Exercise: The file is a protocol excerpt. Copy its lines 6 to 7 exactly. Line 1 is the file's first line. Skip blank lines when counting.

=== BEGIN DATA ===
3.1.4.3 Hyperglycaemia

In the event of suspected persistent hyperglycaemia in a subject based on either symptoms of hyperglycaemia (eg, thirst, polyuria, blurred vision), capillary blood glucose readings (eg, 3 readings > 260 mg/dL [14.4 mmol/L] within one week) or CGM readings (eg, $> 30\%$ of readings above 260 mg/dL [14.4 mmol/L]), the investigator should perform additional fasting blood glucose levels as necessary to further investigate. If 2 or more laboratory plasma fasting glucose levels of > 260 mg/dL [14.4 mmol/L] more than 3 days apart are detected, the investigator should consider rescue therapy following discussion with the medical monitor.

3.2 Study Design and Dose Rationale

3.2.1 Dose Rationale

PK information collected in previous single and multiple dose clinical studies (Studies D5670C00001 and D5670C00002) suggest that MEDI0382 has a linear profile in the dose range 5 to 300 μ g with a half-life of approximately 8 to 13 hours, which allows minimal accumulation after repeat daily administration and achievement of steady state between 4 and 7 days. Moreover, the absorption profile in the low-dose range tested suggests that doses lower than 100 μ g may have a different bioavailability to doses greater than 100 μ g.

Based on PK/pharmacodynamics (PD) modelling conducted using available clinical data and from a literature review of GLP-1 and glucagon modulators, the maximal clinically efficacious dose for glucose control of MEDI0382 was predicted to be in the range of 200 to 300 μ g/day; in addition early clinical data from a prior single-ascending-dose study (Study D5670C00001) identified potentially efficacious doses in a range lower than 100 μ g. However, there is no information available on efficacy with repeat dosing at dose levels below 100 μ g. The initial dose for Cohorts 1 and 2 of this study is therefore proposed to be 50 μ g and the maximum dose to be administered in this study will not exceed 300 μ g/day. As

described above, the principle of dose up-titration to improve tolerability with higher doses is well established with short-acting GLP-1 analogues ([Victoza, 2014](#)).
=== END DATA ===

Based on PK/pharmacodynamics (PD) modelling conducted using available clinical data and from a literature review of GLP-1 and glucagon modulators, the maximal clinically efficacious dose for glucose control of MEDI0382 was predicted to be in the range of 200 to 300 μ g/day; in addition early clinical data from a prior single-ascending-dose study (Study D5670C00001) identified potentially efficacious doses in a range lower than 100 μ g. However, there is no information available on efficacy with repeat dosing at dose levels below 100 μ g. The initial dose for Cohorts 1 and 2 of this study is therefore proposed to be 50 μ g and the maximum dose to be administered in this study will not exceed 300 μ g/day. As

described above, the principle of dose up-titration to improve tolerability with higher doses is well established with short-acting GLP-1 analogues ([Victoza, 2014](#)).